- Doug Padilla, ESPN Staff Writer
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CHICAGO -- After all this time to consider playoff possibilities, Chicago Bulls coach Tom Thibodeau still claims he's not crunching the numbers or sizing up ideal playoff scenarios.
It seemed clear he has at least taken a peek at matchup possibilities, but since the calculations were daunting, he preferred to stay focused on things under the team's control.
Although the Bulls defeated the Milwaukee Bucks handily Friday, 102-90, they struggled to stay focused for the full 48 minutes. The Bucks cut the deficit to eight in the final quarter before the Bulls finally got inspired to close out the victory.
"We're looking at how [victories] are done," said Taj Gibson, who scored 13 points. "We're trying to sharpen our weapons, as you would say, but at times, it's going to be tough. At times, there are going to be plays that are rough because guys' bodies are really feeling it. It's late in the season, but you have to keep pushing forward."
If Friday's contest was about fine-tuning for playoff time, the fact the Bulls had seven players score in double figures made it seem clear the goal is to make sure everybody is involved down the stretch.
So would the Bulls be ready if the playoffs started tomorrow?
"Well, [the playoffs] don't start tomorrow, so we're not concerned with that," Thibodeau said. "We're concerned with [each night] and our improvement, and I think the important thing is to go step by step. I think once you start looking ahead, it takes you off of what you really need to concentrate on and that's your improvement and getting ready for that particular night."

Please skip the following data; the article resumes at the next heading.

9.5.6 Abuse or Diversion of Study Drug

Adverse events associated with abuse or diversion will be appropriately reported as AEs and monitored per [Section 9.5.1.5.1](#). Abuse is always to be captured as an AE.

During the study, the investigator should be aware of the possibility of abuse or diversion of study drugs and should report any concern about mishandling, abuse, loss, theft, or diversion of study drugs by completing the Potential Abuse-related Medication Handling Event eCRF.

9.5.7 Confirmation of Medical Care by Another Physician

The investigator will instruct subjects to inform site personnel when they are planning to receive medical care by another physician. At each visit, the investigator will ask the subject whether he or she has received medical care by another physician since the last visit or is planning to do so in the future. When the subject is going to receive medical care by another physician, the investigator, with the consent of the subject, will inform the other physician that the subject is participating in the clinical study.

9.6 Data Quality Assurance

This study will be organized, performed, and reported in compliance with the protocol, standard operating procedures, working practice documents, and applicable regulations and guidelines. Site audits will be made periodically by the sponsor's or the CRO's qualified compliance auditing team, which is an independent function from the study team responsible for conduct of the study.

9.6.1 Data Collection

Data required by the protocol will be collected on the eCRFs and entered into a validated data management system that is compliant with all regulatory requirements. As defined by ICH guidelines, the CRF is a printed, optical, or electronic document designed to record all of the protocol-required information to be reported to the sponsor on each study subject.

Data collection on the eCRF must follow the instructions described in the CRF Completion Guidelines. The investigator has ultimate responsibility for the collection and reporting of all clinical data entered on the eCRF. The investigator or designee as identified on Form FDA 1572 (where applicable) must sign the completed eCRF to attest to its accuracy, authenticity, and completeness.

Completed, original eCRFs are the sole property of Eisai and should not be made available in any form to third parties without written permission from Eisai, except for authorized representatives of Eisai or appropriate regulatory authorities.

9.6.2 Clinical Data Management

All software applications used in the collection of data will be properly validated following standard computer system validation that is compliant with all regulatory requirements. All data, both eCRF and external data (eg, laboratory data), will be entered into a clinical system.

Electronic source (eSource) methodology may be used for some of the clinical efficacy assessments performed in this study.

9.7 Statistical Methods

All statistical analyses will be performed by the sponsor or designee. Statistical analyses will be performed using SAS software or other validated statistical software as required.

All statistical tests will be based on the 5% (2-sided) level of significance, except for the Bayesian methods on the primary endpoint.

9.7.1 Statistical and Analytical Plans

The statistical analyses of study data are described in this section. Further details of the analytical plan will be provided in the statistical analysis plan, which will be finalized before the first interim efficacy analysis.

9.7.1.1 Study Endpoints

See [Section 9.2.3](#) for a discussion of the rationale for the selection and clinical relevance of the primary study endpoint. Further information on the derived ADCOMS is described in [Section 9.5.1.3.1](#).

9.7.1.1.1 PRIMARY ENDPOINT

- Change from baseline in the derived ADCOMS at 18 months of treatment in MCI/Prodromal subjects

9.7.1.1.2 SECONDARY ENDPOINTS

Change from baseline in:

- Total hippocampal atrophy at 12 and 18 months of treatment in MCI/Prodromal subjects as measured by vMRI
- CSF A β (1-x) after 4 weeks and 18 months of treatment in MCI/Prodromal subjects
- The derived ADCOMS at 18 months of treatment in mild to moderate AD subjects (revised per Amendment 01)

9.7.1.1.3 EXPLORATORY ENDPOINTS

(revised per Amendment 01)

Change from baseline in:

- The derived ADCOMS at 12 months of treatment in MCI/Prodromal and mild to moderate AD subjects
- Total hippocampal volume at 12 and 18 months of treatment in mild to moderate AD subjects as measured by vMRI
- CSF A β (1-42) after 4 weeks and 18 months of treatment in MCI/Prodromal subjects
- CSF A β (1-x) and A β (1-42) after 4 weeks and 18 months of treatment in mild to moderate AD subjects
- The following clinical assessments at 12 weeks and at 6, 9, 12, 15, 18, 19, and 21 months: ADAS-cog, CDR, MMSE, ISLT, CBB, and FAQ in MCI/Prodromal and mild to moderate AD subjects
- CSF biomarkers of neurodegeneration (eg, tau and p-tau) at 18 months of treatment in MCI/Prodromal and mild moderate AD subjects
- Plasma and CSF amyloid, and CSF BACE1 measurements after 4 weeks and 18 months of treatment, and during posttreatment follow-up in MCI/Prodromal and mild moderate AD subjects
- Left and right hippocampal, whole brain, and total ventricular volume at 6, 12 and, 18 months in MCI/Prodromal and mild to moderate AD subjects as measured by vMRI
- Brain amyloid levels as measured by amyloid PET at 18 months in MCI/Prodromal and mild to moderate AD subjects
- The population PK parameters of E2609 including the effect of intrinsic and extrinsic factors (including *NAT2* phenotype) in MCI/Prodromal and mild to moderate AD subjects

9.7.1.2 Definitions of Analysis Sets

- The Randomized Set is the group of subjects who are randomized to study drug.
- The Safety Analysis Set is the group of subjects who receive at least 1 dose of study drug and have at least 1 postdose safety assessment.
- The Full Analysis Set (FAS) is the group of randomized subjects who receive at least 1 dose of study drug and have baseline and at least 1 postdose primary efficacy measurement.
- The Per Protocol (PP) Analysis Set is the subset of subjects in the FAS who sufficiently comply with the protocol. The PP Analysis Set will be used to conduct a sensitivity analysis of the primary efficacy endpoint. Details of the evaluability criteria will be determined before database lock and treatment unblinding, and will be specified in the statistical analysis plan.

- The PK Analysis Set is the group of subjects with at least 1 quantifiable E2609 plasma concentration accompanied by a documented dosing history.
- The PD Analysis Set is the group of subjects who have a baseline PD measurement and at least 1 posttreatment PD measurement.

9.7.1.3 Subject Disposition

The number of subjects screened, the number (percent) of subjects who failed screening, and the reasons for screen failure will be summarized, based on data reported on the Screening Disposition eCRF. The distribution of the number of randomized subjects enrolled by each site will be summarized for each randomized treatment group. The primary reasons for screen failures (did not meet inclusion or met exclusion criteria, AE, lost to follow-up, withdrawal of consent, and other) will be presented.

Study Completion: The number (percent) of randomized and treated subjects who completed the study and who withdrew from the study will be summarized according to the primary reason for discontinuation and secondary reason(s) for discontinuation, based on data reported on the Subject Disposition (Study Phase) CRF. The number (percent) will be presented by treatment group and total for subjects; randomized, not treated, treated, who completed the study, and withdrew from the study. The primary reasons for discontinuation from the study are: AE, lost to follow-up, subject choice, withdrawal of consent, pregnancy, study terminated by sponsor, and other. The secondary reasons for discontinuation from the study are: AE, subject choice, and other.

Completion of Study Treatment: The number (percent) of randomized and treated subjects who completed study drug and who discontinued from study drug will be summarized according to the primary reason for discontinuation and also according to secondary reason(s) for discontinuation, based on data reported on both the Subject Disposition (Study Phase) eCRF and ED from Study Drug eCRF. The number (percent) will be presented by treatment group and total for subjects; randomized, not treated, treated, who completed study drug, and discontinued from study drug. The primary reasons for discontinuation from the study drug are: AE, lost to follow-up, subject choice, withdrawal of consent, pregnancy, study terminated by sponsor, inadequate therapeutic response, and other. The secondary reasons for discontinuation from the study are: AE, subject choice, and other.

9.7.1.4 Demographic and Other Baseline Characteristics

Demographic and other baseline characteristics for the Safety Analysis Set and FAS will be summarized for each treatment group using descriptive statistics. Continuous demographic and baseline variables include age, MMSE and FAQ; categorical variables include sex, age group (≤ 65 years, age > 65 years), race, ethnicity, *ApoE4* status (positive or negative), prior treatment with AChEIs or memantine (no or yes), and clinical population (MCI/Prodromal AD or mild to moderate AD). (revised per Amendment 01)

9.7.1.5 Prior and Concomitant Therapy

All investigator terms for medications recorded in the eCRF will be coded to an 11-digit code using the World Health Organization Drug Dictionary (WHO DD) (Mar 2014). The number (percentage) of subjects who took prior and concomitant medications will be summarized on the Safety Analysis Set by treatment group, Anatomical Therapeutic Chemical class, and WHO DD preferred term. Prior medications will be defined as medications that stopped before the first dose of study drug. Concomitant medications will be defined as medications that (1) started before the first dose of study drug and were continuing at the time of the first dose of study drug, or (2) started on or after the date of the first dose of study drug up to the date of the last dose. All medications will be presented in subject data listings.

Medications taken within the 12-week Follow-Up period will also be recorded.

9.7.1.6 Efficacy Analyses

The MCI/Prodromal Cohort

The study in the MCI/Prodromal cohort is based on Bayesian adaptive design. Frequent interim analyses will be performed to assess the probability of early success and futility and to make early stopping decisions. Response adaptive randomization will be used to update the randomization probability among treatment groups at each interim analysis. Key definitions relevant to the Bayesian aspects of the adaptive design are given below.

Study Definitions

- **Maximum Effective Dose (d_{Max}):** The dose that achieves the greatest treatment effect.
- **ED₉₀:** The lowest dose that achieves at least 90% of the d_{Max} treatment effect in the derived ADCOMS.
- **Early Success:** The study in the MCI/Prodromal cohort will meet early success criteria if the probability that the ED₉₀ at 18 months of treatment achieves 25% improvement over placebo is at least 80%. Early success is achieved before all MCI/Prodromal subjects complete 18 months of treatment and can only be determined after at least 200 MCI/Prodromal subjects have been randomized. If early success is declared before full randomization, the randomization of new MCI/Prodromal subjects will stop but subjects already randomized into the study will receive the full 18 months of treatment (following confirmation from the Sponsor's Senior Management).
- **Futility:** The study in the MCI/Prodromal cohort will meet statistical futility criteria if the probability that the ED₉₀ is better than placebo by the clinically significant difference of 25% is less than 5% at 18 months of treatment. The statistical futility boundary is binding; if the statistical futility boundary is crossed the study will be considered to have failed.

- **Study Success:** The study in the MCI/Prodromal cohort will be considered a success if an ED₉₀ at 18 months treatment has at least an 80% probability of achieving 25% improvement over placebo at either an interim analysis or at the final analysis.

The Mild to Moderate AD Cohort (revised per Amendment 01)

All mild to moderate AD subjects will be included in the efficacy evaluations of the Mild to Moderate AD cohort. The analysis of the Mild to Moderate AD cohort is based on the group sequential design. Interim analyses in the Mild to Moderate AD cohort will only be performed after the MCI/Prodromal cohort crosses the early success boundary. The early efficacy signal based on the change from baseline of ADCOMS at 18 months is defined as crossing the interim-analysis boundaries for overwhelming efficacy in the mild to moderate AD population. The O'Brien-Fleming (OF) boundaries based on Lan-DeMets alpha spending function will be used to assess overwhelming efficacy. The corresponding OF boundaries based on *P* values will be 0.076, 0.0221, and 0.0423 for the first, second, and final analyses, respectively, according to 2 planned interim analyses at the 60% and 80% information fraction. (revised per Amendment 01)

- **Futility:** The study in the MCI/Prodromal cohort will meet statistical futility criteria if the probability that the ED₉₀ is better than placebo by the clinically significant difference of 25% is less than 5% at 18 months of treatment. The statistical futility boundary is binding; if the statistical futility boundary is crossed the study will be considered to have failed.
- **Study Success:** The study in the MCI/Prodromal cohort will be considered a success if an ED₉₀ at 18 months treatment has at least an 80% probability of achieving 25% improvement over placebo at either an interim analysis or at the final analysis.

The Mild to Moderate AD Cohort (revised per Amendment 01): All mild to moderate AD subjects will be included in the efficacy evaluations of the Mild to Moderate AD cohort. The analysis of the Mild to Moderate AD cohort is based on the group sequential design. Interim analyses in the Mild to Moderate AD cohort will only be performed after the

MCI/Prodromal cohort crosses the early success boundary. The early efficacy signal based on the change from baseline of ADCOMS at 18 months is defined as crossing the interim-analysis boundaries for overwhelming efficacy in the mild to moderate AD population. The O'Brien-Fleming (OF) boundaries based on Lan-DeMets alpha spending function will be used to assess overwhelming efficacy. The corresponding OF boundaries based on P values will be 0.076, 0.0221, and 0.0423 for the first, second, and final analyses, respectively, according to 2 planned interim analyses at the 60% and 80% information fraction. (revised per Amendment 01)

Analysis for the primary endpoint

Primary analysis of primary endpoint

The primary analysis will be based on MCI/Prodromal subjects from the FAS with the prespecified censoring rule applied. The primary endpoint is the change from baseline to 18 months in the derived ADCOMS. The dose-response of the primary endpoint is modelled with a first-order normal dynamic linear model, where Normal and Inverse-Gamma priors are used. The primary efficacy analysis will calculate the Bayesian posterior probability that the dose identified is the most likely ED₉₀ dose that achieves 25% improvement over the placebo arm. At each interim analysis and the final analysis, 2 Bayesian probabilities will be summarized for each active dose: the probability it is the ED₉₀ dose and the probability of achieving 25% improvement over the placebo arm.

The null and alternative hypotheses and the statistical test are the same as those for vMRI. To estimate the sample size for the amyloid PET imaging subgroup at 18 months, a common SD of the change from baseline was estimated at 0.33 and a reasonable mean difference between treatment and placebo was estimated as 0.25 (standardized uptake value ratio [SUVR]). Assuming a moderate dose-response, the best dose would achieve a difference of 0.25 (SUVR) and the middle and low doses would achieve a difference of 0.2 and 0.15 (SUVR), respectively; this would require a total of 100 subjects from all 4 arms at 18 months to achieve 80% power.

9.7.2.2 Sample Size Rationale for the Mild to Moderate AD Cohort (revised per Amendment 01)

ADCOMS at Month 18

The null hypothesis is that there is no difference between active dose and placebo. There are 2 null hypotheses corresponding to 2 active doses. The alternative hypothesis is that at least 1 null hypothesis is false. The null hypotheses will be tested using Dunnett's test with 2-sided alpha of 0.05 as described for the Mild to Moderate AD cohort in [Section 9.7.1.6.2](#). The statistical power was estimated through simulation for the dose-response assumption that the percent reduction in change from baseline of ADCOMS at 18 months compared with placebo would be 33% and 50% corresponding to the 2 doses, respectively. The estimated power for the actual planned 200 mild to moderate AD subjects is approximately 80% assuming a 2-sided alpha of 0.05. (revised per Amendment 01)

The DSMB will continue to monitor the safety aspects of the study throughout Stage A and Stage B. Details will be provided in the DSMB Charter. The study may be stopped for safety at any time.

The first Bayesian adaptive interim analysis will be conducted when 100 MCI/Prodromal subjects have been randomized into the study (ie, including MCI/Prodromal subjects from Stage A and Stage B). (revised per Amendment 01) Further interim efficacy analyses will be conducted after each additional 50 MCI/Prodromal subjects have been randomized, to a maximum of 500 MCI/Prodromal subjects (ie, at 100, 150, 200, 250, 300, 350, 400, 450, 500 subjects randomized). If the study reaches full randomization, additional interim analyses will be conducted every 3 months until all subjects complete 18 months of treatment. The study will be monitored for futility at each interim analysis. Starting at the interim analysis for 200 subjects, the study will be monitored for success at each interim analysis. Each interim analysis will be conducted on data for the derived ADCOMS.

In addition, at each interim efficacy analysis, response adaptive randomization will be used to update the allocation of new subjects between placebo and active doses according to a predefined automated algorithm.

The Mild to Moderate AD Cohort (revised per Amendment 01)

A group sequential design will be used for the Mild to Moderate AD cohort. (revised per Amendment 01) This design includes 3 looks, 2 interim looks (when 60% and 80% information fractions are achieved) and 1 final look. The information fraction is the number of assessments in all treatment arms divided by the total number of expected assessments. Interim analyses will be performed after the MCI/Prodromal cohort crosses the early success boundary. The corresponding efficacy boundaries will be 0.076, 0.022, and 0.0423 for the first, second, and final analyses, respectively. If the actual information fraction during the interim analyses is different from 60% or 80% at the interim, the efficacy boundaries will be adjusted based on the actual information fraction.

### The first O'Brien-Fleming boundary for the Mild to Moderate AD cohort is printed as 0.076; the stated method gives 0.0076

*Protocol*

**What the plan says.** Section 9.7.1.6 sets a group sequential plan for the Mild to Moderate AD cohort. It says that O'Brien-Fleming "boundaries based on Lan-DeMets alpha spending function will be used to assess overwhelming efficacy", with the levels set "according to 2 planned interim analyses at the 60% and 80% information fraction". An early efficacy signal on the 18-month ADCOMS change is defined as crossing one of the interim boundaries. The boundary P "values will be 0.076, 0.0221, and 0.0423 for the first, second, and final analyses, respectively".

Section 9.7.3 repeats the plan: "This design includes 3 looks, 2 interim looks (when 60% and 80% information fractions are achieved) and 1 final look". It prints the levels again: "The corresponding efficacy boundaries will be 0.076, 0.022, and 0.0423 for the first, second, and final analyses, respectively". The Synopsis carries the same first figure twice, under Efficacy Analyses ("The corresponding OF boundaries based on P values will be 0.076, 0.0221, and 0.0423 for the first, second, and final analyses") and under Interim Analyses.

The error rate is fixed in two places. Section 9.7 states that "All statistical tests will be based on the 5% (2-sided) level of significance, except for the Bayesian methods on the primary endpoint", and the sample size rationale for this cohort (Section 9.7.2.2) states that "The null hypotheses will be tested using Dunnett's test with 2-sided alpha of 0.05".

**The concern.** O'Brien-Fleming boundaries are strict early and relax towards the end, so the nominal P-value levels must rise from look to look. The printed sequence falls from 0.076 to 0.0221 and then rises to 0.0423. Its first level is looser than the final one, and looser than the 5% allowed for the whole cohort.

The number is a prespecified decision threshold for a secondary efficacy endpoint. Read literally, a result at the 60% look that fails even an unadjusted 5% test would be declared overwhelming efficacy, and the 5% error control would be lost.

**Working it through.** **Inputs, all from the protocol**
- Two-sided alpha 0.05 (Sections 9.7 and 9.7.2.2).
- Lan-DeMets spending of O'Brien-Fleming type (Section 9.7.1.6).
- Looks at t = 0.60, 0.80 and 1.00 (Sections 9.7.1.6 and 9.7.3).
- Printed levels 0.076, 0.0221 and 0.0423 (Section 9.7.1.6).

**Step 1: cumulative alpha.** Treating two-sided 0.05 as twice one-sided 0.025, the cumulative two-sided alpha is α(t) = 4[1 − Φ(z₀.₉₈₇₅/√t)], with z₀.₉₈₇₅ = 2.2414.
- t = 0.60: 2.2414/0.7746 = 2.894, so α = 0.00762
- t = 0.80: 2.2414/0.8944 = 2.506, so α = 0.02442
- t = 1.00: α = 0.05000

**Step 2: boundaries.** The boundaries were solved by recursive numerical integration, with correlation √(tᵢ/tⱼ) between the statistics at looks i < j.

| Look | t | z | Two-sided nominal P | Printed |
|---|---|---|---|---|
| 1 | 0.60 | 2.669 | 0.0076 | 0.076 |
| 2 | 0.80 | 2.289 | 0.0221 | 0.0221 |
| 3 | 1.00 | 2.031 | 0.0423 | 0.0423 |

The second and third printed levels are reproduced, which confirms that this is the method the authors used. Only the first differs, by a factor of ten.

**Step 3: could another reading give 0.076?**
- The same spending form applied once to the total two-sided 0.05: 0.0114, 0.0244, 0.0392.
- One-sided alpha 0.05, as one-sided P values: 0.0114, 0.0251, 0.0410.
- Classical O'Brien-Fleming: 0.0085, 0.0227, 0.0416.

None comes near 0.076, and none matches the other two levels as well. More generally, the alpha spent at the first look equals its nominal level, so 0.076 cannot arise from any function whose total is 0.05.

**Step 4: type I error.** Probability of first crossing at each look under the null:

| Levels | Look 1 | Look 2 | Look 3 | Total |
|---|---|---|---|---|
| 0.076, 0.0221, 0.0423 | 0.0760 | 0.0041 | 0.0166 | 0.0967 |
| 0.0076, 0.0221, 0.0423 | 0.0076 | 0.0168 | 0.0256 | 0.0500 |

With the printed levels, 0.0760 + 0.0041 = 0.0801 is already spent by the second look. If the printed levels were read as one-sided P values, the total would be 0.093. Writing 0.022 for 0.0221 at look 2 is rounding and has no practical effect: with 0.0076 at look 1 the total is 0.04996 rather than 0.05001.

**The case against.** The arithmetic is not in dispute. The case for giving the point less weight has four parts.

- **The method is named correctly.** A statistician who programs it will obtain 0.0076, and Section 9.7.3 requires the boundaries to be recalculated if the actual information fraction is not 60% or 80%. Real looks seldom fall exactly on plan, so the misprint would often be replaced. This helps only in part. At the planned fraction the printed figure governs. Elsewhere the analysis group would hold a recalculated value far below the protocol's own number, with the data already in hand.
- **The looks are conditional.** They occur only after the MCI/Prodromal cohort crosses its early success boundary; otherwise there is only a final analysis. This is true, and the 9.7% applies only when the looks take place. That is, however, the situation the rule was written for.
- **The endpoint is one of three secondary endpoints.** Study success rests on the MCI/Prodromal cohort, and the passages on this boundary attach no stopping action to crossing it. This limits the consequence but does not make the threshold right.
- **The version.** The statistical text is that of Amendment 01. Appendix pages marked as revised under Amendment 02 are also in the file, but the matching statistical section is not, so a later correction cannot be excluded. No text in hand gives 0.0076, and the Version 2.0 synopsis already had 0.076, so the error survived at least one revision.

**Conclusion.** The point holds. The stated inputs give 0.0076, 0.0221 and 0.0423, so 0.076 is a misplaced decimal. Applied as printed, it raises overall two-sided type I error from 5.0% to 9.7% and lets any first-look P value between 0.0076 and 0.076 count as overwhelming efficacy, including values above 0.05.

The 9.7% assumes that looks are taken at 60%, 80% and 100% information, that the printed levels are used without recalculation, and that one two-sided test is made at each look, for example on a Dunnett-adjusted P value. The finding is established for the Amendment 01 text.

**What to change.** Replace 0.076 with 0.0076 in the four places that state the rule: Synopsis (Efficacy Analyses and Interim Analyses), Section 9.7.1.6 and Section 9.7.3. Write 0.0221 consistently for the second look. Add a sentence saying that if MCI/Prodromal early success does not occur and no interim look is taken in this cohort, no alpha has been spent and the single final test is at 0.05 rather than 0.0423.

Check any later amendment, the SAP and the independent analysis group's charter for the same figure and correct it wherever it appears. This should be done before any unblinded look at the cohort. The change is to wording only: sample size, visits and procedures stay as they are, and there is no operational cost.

Saturday night should have more of a playoff feel since the matchup with the Washington Wizards is a potential first-round preview. The Wizards look to be in line for the sixth seed in the Eastern Conference, while the Bulls and Toronto Raptors are tied for the third spot. The third and sixth seeds face each other in the opening round.
Thibideau did his best Friday to make sure his team was not about to overlook an opponent, especially one in the Bucks, who have the second-youngest squad in the NBA to the Philadelphia 76ers.
"You get ready for everyone," Thibodeau said. "That's why you build those habits right from the start of the season. Nothing changes. Every team is capable of beating you. Concentrate on your improvement, understand what goes into winning and know your opponent well."
It's been a long season for the Bulls to have to keep up with the intensity from Thibodeau, so any lull they might have had against the Bucks is understandable. The team also knows its coach will be asking for even more come late April when the bright lights of the playoffs are shining.
"Every game is important," guard Jimmy Butler said. "We're closing in on the end of the regular season, and I just think there are things we have to correct. Of course, you want to win, but at the same time, it's still a learning process. We just want to go into the playoffs strong and get a rhythm going and just keep winning games."
Butler said that in the NBA, "a win is a win," but not everybody felt that letting the Bucks hang around was a step in the right direction. Friday night was not the type of basketball the Bulls want to be playing come playoff time.
"They played harder than us for a stretch, but we kind of picked it up," Gibson said. "We had a nice cushion for a bit, and when we needed to score, we got it done. No excuses. We need to tighten up. We kind of got lackadaisical. It's kind of hard to keep the intensity, but a win is a win, and we'll take it."